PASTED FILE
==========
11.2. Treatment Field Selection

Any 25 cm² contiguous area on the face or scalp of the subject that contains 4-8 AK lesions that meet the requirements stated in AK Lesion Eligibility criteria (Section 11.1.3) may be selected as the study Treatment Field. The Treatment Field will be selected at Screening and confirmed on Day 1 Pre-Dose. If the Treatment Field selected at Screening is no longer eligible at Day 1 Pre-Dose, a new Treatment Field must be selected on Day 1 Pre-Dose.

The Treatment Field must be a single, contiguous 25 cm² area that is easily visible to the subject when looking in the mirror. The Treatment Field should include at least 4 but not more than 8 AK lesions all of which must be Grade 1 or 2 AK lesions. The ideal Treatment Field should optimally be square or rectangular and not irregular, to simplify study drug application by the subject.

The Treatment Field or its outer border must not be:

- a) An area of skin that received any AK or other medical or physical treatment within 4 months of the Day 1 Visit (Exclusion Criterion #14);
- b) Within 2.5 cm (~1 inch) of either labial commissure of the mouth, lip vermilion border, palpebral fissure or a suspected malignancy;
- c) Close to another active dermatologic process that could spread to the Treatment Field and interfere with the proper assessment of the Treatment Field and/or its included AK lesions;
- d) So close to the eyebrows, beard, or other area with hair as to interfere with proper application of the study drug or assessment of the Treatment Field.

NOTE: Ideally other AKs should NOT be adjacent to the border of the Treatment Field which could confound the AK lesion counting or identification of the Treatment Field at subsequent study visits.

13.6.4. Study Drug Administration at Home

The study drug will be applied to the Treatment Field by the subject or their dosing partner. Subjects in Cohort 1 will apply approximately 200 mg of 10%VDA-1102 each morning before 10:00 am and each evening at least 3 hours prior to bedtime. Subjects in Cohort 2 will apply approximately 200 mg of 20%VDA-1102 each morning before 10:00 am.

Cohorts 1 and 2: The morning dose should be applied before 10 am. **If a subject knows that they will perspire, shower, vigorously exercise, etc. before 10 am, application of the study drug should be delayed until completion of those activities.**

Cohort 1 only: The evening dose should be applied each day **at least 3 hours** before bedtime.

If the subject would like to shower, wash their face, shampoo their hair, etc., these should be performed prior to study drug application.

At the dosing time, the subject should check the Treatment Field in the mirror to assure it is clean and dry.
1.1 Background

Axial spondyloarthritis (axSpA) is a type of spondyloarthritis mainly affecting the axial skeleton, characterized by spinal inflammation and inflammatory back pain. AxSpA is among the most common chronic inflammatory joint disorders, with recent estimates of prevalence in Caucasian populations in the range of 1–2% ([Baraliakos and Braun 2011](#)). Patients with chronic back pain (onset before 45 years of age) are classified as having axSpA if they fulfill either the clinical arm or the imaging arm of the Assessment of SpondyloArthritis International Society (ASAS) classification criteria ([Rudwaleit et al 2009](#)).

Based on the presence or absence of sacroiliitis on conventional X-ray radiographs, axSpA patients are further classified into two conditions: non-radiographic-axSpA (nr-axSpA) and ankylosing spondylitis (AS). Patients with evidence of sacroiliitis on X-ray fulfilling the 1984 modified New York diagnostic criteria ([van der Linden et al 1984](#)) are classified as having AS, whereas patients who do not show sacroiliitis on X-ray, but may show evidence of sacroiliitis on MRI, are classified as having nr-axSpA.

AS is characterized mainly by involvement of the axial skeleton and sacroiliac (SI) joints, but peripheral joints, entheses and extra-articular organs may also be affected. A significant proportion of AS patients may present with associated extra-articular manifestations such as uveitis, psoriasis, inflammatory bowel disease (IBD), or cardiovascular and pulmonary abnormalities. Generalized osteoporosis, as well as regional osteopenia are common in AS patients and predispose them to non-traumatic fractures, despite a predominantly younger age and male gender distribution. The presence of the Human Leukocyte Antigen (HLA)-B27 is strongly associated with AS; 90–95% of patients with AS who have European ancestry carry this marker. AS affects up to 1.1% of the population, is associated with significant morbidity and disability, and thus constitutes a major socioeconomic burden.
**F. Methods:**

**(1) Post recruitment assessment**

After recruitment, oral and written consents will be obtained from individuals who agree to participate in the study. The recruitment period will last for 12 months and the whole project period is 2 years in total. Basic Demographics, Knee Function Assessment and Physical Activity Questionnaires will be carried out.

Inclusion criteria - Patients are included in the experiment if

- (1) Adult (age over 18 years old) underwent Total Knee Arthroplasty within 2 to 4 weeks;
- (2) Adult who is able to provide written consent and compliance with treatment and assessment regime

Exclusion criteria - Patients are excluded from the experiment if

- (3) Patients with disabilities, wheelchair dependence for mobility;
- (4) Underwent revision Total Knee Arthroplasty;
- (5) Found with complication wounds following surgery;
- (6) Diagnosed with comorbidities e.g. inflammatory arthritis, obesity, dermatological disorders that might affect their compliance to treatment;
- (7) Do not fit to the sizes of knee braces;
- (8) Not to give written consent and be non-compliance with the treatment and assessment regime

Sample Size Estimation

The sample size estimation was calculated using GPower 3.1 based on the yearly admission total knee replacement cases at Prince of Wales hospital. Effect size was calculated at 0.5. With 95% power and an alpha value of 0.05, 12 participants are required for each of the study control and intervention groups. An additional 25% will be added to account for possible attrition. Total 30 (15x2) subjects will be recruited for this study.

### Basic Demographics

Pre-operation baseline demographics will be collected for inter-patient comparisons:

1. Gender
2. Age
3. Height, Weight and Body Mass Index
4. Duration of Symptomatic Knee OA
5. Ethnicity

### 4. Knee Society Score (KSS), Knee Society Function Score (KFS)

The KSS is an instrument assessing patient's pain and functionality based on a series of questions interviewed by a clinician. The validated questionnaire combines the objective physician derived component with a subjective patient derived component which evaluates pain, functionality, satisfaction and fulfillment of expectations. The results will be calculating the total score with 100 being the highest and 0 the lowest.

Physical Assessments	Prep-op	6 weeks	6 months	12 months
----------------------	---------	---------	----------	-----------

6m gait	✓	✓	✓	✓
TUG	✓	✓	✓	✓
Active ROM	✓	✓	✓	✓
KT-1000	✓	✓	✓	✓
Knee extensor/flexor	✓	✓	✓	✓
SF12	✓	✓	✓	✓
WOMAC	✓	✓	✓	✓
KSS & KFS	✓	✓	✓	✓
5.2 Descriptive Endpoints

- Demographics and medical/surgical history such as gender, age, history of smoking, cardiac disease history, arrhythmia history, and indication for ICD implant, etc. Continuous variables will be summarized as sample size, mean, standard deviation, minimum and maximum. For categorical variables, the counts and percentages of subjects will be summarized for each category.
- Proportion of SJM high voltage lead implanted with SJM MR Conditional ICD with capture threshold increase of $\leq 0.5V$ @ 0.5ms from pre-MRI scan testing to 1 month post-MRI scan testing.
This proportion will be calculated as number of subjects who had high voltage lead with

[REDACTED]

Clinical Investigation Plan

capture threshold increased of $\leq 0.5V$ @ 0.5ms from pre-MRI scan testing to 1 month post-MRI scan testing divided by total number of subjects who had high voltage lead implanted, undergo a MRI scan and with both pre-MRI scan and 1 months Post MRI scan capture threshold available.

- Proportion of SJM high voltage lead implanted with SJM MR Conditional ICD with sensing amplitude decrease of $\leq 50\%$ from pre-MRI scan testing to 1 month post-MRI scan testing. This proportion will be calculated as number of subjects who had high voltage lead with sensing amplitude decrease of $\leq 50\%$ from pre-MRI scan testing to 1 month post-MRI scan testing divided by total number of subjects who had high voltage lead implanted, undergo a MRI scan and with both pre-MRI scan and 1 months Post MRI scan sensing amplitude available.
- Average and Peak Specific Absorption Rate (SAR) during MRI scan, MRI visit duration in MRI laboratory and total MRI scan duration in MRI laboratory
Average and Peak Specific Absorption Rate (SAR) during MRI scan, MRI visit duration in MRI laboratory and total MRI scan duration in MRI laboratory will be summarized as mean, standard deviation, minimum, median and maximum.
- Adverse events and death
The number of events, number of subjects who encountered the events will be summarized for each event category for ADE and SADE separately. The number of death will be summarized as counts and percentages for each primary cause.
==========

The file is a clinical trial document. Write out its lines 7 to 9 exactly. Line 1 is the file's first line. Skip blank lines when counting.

- c) Close to another active dermatologic process that could spread to the Treatment Field and interfere with the proper assessment of the Treatment Field and/or its included AK lesions;
- d) So close to the eyebrows, beard, or other area with hair as to interfere with proper application of the study drug or assessment of the Treatment Field.

NOTE: Ideally other AKs should NOT be adjacent to the border of the Treatment Field which could confound the AK lesion counting or identification of the Treatment Field at subsequent study visits.